Tuesday said it will slowly shut down its Intel Online Services (IOS) Web hosting business over the next 12 months.
As a wholly owned subsidiary of the Santa Clara, Calif.-based chip making giant, IOS provides managed Web services, mostly for businesses, but also for some of Intel’s internal operations.
The company said it will continue providing services to an undisclosed amount of existing customers in the U.S., Europe, Asia and Japan and help them transition to other services over the next year. No new customers are being accepted.
The decision comes a day after computer-services giant Electronic Data Systems Corp. said it had purchased Loudcloud
Web site management business for $63.5 million.
The move rings similar to other Web hosting companies that have sputtered or filed for bankruptcy, such as Exodus Communications.
“While IOS has been successful in attracting new customers, market trends and financial projections for the hosting services industry lead us to today’s decision,” said Intel Online Services president Dalibor Vrsalovic. “Our focus now will be to fully support customers and ensure a continued high level of service while we assist them in their transition plans.
The company said IOS and its technology would eventually be absorbed into Intel’s worldwide information technology operations. A company spokesperson said it was too early to tell if the changes would result in job cuts.
Intel Online Services’ primary focus is the delivery of second-generation Internet application hosting services. The company also purchases, assimilates, and installs all the hardware and software necessary to run applications.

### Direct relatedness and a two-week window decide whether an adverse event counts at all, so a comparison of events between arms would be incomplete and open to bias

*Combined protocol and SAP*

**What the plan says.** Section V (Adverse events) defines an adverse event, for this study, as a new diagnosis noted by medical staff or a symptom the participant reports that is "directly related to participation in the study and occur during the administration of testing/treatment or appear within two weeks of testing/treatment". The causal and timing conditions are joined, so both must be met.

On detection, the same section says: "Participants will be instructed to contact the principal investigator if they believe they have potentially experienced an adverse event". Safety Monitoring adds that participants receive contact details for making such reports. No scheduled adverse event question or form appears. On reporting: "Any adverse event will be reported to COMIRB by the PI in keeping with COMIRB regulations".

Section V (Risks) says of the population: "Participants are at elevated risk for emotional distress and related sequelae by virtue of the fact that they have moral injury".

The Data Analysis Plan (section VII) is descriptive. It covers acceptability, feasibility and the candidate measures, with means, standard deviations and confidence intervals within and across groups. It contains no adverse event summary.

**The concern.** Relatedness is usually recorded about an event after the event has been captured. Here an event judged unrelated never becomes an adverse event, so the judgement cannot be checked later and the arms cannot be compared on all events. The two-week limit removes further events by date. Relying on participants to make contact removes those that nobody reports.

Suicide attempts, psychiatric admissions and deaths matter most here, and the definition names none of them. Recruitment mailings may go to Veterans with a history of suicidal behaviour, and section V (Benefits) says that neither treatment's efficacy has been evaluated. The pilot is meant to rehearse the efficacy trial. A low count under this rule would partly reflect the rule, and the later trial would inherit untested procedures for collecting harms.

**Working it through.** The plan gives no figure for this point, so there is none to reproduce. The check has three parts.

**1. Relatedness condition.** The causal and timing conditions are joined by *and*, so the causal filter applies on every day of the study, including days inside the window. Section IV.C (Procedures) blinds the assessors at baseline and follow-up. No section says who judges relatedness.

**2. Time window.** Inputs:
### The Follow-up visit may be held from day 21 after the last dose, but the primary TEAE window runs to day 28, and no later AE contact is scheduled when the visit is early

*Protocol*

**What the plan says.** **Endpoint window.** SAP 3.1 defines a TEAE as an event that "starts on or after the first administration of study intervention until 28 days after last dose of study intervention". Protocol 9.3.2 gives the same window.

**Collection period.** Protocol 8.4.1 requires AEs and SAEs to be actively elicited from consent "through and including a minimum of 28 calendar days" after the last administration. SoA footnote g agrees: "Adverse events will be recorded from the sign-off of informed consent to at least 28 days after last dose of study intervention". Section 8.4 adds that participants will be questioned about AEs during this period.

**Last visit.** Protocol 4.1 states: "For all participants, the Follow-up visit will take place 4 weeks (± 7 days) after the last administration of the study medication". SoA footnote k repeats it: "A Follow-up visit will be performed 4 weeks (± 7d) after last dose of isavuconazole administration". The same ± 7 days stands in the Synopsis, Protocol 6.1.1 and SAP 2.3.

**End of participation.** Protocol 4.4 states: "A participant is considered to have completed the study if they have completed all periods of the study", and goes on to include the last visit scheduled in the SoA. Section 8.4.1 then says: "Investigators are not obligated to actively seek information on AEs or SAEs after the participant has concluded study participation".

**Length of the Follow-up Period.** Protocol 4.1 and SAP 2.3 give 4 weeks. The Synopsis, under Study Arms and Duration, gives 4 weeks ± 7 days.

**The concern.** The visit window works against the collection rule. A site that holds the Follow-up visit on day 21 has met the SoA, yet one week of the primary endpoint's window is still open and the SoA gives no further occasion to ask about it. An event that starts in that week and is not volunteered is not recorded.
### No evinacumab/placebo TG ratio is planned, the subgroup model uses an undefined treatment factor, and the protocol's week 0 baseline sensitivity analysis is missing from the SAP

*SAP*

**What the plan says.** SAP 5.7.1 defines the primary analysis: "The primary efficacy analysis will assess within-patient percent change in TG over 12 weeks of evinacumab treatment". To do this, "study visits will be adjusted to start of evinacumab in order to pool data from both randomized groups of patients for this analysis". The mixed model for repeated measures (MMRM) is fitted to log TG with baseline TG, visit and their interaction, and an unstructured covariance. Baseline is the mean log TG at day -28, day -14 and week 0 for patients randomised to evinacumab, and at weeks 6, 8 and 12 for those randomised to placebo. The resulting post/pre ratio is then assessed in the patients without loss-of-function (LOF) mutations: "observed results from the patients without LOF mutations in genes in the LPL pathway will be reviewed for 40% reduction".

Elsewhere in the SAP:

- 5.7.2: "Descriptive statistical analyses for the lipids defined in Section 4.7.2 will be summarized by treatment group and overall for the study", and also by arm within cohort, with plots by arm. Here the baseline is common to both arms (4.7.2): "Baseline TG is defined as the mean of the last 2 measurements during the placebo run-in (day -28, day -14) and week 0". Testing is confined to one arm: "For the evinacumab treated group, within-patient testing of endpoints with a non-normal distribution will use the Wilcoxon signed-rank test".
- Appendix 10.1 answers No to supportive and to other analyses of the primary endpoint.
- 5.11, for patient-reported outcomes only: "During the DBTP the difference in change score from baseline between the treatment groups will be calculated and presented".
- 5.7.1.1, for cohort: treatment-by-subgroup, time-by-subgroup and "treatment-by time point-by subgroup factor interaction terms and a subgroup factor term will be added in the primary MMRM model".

The service, called AppChoice, includes a controller that allows hardware, operating system, applications, storage and network infrastructure to be managed as a single unit, called a “customer pod”.
The subsidiary manages the operations of that pod and works with the customer to automate routine and administrative tasks, such as repairing, troubleshooting and server provisioning.
IOS’s client list includes such big names as eBay
, the Discovery Channel and PricewaterhouseCoopers.
The IOS service was also one of the first companies to be certified by Microsoft Corp.
for its Gold Certification Program for Application Infrastructure Providers (AIPs).
“In the course of building IOS, we developed advanced technology that automates and standardizes key Web hosting functions, as well as operational expertise that enabled us to deliver some of the best service levels in the industry,” Vrsalovic said.
Founded four years ago, IOS opened its first two Internet service centers – a major production facility in Santa Clara, Calif., and a development facility in Folsom, Calif.
The company also supports a major Internet service center in Northern Virginia, and developed centers in Japan and England.
The consolidation is part of Intel’s goal of becoming what it calls a “100 percent e-corporation.”
Other Intel ventures to get adjusted or dropped include a streaming media division, an e-commerce group and a consumer-electronics group.
As a result of the decision to wind down IOS operations, Intel said it expects to take a pre-tax charge of approximately $100 million in the second quarter, primarily affecting cost of sales. The charge is related to the write-down of capital assets and other costs associated with the phasing out of IOS activity.